Yearly eye exams can ensure your eyeglass or contact lenses prescription is up to date and provide for early detection of any developing eye health problem.
Dealing with Vision LossUnfortunately, some people over 60 experience loss of sight beyond the normal, age-related vision changes. Macular degeneration, glaucoma, and diabetic retinopathy are among the eye health conditions that can lead to permanent vision loss. This loss of vision can take many forms and it may exist in varying degrees.
It is important to understand that visual acuity alone is not a good predictor of the degree of visual difficulty that a person may have. Someone with relatively good acuity (e.g., 20/40) can have difficulty functioning, while someone with worse acuity (e.g., 20/100) might not be experiencing any significant functional problems. Other visual factors such as poor depth perception, limited side vision, extreme sensitivity to lights and glare, and reduced color perception can also limit a person's ability to do everyday tasks.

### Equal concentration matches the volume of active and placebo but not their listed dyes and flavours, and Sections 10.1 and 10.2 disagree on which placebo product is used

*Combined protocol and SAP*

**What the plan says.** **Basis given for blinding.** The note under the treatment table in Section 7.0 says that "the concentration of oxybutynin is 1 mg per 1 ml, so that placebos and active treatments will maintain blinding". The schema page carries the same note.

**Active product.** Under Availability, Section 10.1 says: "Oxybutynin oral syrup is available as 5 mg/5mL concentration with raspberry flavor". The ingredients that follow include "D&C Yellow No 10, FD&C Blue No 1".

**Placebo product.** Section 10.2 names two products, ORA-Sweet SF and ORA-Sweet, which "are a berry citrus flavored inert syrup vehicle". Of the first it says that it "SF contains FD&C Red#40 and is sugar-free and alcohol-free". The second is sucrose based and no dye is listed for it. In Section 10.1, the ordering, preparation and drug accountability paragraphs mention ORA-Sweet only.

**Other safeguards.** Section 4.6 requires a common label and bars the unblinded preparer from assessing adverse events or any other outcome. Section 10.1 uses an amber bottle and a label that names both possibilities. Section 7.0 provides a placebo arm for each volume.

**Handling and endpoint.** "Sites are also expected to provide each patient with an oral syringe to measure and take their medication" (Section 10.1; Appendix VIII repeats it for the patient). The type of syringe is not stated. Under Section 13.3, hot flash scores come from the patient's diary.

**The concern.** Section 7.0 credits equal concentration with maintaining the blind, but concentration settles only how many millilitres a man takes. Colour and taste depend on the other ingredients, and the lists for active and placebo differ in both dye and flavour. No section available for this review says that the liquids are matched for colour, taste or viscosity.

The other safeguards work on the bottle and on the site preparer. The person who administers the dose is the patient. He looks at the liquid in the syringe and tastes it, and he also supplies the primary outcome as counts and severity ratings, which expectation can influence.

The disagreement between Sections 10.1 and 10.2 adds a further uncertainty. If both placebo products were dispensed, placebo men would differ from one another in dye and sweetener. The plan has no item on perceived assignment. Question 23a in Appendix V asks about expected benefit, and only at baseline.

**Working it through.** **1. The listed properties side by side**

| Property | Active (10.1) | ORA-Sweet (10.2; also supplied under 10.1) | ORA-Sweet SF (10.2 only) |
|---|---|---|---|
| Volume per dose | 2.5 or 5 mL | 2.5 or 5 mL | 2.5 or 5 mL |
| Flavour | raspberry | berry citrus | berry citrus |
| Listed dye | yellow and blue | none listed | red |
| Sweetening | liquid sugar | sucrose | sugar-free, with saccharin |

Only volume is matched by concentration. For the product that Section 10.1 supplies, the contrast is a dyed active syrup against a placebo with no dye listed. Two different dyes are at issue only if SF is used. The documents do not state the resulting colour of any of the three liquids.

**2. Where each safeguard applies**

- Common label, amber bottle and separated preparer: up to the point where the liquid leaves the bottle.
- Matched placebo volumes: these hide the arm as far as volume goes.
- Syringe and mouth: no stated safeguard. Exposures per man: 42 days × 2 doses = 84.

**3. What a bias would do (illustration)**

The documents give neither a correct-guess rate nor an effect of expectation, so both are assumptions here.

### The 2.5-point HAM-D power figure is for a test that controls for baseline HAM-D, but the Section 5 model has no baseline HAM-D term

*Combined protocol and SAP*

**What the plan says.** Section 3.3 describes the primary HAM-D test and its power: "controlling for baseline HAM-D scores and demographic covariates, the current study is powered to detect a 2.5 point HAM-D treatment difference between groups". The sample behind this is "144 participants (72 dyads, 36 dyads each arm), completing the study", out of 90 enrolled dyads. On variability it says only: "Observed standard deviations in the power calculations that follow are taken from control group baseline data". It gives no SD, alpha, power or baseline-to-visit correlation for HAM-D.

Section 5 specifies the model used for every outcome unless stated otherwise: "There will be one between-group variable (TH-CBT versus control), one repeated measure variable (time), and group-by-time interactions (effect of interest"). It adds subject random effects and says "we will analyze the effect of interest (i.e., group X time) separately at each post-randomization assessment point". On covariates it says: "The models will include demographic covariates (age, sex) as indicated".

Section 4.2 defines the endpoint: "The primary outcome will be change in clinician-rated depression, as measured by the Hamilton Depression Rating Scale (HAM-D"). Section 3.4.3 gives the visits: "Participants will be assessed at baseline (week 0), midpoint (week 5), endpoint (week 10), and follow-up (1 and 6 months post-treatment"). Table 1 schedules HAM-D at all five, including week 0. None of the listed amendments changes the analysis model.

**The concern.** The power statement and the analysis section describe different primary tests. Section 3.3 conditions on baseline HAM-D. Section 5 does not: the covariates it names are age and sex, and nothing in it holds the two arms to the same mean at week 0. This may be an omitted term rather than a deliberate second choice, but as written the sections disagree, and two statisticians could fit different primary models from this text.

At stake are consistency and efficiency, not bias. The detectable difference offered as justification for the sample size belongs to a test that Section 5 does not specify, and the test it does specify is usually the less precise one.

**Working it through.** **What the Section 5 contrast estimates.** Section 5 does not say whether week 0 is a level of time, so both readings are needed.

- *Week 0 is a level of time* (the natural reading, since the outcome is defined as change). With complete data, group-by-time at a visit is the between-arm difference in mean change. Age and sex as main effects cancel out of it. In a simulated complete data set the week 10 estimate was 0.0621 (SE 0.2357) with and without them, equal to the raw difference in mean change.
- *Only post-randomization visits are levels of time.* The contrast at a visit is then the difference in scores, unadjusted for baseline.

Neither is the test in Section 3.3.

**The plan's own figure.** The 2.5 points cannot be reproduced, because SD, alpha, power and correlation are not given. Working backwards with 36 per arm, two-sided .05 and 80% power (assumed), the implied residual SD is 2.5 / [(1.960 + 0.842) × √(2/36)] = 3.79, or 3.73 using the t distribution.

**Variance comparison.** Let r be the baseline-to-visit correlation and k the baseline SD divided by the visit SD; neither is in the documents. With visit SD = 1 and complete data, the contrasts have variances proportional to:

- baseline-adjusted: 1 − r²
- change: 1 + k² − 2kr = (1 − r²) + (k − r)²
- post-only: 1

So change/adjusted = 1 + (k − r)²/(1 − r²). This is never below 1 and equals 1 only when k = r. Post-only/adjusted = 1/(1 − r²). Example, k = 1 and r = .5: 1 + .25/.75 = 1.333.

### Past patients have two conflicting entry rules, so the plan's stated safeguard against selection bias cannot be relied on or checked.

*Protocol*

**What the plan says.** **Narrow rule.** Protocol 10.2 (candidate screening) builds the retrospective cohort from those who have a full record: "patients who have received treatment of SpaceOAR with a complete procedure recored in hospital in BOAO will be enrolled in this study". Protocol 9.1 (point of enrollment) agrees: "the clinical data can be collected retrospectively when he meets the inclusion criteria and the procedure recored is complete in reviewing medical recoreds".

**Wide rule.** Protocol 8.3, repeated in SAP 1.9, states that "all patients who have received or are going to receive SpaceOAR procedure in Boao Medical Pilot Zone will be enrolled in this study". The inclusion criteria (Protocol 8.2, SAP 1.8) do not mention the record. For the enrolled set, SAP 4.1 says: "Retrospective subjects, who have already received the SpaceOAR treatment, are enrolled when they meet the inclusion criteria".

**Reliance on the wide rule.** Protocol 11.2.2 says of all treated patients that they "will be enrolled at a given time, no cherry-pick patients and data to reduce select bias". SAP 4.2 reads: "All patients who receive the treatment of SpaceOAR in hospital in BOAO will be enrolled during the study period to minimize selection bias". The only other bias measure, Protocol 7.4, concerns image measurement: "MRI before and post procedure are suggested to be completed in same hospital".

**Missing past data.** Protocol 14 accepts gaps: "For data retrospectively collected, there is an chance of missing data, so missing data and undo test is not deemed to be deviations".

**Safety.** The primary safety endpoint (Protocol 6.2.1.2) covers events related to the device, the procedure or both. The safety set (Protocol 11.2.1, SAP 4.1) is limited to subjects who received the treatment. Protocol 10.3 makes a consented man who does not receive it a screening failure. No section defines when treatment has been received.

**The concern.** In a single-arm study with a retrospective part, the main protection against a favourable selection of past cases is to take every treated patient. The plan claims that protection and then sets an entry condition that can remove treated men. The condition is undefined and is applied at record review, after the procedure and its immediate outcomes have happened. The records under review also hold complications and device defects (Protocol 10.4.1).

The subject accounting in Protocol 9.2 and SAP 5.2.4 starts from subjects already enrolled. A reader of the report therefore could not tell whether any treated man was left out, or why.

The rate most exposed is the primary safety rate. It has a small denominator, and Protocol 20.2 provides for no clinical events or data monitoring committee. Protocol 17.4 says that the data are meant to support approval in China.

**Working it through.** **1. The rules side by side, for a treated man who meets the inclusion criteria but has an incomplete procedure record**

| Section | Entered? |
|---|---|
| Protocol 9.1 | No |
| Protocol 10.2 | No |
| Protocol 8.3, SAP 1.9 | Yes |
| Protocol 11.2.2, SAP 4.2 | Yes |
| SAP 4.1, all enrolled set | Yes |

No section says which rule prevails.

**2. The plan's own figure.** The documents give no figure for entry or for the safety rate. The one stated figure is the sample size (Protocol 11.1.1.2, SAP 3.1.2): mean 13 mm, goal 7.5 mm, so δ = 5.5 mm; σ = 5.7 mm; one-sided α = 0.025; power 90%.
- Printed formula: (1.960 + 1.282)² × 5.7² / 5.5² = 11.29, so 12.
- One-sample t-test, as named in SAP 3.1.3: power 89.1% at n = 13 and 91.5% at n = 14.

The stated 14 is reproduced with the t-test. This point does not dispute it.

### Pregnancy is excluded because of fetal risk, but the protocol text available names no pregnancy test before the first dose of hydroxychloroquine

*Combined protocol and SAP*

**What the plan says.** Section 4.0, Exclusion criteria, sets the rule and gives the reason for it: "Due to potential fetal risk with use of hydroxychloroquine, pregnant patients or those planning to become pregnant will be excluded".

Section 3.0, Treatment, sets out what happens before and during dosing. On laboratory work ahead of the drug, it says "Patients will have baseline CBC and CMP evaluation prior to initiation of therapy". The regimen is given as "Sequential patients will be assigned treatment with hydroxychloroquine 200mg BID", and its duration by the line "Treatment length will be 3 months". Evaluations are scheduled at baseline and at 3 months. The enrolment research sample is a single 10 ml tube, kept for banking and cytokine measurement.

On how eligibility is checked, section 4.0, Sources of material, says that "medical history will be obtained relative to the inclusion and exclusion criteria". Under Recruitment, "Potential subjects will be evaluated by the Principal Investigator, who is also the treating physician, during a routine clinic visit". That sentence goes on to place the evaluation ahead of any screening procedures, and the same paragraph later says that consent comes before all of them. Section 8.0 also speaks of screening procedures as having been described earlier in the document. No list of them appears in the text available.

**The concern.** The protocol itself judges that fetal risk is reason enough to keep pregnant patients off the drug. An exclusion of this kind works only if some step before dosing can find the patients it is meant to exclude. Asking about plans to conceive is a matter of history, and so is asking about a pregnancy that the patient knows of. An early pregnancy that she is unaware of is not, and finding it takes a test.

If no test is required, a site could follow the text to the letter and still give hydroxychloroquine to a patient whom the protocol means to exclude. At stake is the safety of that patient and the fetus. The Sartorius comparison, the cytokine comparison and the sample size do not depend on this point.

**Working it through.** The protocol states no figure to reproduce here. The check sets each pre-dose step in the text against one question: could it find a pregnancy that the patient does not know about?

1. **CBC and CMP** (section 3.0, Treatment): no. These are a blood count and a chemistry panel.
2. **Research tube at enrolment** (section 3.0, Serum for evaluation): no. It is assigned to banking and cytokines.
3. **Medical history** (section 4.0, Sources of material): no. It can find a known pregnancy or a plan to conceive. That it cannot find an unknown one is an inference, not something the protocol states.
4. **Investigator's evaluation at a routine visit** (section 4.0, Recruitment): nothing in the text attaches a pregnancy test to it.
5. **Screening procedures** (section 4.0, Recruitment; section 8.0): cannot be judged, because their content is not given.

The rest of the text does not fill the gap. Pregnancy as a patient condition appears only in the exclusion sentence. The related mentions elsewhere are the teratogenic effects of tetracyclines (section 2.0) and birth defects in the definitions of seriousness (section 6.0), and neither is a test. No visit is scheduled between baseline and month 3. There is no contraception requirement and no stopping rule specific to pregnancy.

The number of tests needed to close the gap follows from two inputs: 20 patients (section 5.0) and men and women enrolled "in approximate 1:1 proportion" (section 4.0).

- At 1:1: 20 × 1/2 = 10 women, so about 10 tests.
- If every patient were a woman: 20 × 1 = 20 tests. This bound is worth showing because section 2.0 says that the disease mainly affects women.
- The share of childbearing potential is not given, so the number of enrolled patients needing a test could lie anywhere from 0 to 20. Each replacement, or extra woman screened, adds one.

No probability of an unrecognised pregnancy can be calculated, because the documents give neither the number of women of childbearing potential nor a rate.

However, low vision rehabilitative services can provide people with the help and resources needed to regain their independence. Individuals with low vision can be taught a variety of techniques to allow performance of daily activities with the remaining vision.
Your doctor of optometry can help plan a rehabilitation program so that you may resume an independent life within your condition's limitations. A wide variety of rehabilitation options are available to help people with low vision live and work more effectively, efficiently, and safely. Most people can be helped with one or more low vision treatment options. The more commonly prescribed devices are:
- Spectacle-mounted magnifiers — A magnifying lens is mounted in spectacles (this type of system is called a microscope) or on a special headband. This allows use of both hands to complete a close-up task, such as writing a letter.
- Hand-held or spectacle-mounted telescopes — These miniature telescopes are useful for seeing longer distances, such as across the room to watch television, and can also be modified for near (reading) tasks.
- Hand-held and stand magnifiers — These are convenient for short-term reading of things such as price tags, labels, and instrument dials. Both types can be equipped with lights.
- Video magnification — Table-top (closed-circuit television) or head-mounted systems enlarge reading material on a video display. Some systems can be used for distance views tasks. These are portable systems, and those that can be used with a computer or monitor. Image brightness, image size, contrast, and foreground/background color and illumination can be customized.